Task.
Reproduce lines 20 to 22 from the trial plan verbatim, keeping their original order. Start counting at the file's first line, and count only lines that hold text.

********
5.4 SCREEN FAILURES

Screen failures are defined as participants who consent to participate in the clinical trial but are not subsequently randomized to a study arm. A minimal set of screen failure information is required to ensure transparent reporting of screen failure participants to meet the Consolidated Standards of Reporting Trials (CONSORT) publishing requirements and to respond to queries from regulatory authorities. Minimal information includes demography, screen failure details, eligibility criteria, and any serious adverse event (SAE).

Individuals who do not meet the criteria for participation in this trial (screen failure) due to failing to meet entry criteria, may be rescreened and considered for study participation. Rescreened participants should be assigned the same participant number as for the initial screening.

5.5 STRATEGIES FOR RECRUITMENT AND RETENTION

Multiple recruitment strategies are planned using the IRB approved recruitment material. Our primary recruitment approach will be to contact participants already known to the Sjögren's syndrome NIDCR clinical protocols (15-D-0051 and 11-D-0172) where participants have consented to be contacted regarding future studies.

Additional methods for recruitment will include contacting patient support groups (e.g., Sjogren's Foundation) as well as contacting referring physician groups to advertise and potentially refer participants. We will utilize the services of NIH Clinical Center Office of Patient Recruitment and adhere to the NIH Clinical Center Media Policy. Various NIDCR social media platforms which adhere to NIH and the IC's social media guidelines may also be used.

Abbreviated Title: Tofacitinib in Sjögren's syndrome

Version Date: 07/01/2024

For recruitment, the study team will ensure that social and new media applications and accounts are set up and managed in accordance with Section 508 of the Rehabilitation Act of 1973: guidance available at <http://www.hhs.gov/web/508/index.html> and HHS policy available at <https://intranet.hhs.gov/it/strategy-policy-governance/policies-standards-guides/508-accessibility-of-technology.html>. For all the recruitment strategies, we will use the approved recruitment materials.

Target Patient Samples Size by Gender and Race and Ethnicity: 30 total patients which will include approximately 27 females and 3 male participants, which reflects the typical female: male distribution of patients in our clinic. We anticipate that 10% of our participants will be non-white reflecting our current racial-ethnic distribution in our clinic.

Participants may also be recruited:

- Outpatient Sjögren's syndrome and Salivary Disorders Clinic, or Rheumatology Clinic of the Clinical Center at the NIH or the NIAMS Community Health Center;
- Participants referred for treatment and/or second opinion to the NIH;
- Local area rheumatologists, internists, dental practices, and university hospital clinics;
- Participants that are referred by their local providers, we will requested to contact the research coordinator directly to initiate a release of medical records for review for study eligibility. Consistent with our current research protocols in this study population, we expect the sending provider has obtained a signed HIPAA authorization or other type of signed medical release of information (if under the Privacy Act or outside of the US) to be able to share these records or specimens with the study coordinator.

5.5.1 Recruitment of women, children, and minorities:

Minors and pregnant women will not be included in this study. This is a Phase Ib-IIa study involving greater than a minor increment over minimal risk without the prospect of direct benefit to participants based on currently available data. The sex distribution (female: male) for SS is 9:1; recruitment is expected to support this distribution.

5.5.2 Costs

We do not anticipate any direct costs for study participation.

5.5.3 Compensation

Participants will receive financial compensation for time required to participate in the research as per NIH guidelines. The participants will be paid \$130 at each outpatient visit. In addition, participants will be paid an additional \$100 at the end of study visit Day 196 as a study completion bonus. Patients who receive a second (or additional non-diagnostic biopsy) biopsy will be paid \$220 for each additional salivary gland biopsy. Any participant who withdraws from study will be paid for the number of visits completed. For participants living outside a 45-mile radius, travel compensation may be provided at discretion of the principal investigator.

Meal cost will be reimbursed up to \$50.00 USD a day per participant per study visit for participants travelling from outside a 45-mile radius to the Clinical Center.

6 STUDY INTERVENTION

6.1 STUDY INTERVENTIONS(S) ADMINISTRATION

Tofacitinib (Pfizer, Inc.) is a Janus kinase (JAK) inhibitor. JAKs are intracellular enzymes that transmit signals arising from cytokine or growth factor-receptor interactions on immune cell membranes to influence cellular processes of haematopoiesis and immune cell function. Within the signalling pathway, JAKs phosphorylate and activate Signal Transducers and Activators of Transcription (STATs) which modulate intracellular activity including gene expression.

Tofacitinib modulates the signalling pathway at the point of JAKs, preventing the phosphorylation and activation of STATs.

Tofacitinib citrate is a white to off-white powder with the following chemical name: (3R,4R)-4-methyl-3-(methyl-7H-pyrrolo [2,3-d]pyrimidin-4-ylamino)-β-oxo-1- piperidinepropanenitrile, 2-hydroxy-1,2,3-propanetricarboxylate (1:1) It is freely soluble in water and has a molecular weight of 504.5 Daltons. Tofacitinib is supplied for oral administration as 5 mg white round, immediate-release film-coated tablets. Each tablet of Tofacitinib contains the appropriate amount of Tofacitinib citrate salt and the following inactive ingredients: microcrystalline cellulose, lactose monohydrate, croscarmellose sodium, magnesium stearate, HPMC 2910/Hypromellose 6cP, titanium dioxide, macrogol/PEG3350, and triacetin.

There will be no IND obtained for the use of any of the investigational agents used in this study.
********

5.5.3 Compensation

Participants will receive financial compensation for time required to participate in the research as per NIH guidelines. The participants will be paid \$130 at each outpatient visit. In addition, participants will be paid an additional \$100 at the end of study visit Day 196 as a study completion bonus. Patients who receive a second (or additional non-diagnostic biopsy) biopsy will be paid \$220 for each additional salivary gland biopsy. Any participant who withdraws from study will be paid for the number of visits completed. For participants living outside a 45-mile radius, travel compensation may be provided at discretion of the principal investigator.

Meal cost will be reimbursed up to \$50.00 USD a day per participant per study visit for participants travelling from outside a 45-mile radius to the Clinical Center.